Ecological Archives E096-122-A2

Meryl C. Mims, Ivan C. Phillipsen, David A. Lytle, Emily E. Hartfield Kirk, and Julian D. Olden. 2015. Ecological strategies predict associations between aquatic and genetic connectivity for dryland amphibians. Ecology 96:13711382. http://dx.doi.org/10.1890/14-0490.1

Appendix B. Additional description of landscape resistance methods and tables describing landscape resistance values and source data, correlation coefficients between resistance/distance values, mixed-effects modeling results for major genetic clusters of canyon treefrogs and Mexican spadefoots, and results of multiple regression with distance matrices.

Landscape resistance and distance details and construction

We hypothesized relationships between genetic and structural connectivity along a gradient of species water requirements. Final hypotheses were organized into six categories. Two categories imply no correlation with landscape factors: isolated populations (high genetic differentiation between sampling locations driven primarily by low migration, genetic drift, and/or small populations) and panmixia (low genetic differentiation due to high gene flow between all sampling locations and/or large populations). The other four categories imply a specific relationship between genetic connectivity and some landscape factor. These categories are summarized in Table B1. Each category – terrestrial, aquatic, topography, and isolation-by-distance – was evaluated using one or multiple landscape resistance surfaces built with spatial data. These resistance surfaces and data are summarized in Table B1, and details for data layers and sources are included in Table B2.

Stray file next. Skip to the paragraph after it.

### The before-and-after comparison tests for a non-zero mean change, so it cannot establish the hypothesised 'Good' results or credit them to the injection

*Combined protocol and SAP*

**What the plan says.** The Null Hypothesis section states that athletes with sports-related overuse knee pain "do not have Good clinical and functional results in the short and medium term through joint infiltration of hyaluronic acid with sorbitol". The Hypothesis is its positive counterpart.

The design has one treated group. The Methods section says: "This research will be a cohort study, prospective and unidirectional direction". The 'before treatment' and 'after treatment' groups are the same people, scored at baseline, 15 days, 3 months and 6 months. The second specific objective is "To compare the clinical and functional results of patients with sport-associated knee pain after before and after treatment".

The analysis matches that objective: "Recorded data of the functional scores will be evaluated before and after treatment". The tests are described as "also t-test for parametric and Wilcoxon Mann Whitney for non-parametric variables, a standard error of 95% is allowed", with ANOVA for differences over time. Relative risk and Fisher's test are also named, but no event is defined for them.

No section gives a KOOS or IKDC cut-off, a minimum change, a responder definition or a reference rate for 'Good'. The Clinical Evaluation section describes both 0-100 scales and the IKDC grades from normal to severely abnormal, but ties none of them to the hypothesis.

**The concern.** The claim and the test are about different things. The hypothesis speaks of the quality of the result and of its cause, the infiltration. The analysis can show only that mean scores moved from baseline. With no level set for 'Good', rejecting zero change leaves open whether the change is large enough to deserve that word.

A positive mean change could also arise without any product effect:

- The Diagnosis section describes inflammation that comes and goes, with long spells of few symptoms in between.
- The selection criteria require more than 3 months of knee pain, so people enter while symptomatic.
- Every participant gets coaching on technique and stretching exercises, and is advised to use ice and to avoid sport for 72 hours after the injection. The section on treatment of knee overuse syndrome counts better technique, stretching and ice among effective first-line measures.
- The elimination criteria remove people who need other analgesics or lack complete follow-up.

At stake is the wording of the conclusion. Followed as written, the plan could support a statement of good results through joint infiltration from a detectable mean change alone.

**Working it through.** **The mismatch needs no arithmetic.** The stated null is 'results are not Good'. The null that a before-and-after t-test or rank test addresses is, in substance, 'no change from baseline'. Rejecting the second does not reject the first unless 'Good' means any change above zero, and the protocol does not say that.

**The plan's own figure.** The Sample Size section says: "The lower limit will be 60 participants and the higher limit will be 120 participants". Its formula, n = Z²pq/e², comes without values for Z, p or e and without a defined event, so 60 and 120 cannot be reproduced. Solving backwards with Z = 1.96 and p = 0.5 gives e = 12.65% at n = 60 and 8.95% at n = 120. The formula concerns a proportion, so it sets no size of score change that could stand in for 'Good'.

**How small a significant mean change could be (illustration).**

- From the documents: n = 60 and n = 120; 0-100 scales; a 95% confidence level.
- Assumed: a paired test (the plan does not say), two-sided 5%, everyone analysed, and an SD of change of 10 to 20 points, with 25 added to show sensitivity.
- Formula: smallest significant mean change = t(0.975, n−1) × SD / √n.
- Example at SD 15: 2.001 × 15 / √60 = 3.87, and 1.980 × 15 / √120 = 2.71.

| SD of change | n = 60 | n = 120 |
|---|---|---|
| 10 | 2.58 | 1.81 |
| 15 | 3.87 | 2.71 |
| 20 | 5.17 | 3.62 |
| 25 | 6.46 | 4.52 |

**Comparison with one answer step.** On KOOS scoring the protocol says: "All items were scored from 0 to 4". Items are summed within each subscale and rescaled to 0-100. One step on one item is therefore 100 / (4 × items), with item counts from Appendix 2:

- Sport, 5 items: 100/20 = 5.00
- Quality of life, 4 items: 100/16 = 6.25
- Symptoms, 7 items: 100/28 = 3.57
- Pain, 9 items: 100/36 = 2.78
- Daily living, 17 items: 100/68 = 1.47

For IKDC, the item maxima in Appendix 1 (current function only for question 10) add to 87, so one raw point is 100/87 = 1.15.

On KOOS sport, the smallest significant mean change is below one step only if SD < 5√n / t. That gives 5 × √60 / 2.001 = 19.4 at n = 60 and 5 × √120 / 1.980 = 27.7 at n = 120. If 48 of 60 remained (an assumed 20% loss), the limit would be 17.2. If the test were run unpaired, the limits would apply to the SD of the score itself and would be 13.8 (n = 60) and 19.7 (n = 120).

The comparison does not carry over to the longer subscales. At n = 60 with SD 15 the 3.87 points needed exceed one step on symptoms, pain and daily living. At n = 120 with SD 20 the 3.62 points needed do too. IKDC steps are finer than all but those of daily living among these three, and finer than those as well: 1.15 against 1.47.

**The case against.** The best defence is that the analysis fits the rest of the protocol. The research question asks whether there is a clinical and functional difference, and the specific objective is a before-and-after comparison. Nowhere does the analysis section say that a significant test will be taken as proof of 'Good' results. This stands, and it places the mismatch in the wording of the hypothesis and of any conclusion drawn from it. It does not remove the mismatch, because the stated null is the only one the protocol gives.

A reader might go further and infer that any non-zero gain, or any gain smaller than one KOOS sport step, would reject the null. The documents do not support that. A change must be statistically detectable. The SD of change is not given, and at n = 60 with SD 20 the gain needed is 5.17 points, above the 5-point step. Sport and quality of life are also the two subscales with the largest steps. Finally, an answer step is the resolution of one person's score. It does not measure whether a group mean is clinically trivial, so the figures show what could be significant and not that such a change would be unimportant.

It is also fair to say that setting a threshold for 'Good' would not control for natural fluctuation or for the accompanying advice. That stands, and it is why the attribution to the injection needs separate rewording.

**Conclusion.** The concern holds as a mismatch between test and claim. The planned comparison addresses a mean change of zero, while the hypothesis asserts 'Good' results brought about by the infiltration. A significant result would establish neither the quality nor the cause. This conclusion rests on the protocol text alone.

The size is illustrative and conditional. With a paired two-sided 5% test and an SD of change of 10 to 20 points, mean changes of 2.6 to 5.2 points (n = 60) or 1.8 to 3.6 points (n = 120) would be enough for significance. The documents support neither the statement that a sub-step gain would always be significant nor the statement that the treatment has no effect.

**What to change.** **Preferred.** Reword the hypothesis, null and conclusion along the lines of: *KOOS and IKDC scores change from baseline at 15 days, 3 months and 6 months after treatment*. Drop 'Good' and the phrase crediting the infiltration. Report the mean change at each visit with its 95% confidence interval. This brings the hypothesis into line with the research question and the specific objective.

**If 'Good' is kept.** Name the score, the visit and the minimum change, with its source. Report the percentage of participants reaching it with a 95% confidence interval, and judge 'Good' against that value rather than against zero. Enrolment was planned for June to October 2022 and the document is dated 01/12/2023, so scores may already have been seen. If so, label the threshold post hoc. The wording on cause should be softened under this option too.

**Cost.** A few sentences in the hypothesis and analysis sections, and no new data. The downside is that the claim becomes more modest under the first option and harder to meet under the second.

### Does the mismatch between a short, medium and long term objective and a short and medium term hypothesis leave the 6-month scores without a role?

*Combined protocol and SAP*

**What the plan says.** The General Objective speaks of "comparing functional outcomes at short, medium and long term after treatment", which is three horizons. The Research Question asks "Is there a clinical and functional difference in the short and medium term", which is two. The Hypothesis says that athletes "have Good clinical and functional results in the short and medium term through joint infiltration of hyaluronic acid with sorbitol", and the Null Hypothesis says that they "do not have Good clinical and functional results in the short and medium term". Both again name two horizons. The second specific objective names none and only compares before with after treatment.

Hypothesized resistances of structural connectivity between sampling locations were built using CIRCUITSCAPE (McRae 2006), a program utilizing circuit theory to simulate gene flow through a resistance surface. CIRCUITSCAPE allows for gene flow (i.e., "current") to travel across multiple pathways, reporting pairwise summations of resistance between sampling locations. To generate these pairwise data, we built raster maps of resistance (low to high) using data in Table B2. A geographic information system (ArcGIS 10.1, Environmental Systems Research Institute) was used to catalog and manipulate landscape data and generate resistance raster maps. Each resistance map was scaled for hypothesized landscape resistance to gene flow from 1 - 100 where 1 indicates low resistance and 100 indicates high resistance. The scale of resistance values was arbitrary and was designed to reflect hypothesized relationships between landscape features and genetic connectivity. We examined two additional scales of resistance (1 - 1000 and 1 - 10,000), but resistances and the relationships with genetic connectivity were highly correlated (r > 0.99). Thus only results for resistances from 1 – 100 are included in this manuscript.

To balance demand for computational resources with maintaining enough detail to realistically examine structural connectivity, all resistance maps were scaled to 60 m resolution, which involved resampling of some data layers. The spatial extent of resistance rasters ensured a buffer of at least 30 km from the edge of the raster to a given sample site. With this grain and extent, we were able to perform all CIRCUITSCAPE analyses in the pairwise source/ground modeling mode and using a cell connection scheme of eight neighbors, allowing maximum freedom of current flow. Due to the location of one Mexican spadefoot sampling site near the US-Mexico border, the 30 km buffer required use of spatial data from the US and Mexico. Data are generally more widely available and higher resolution for the US, and in some cases in our study Mexico's data are courser resolution (Table B2). However, it is unlikely that the resolution of data for Mexico would skew structural connectivity estimates between populations of any species, particularly with only one sample site very near the border.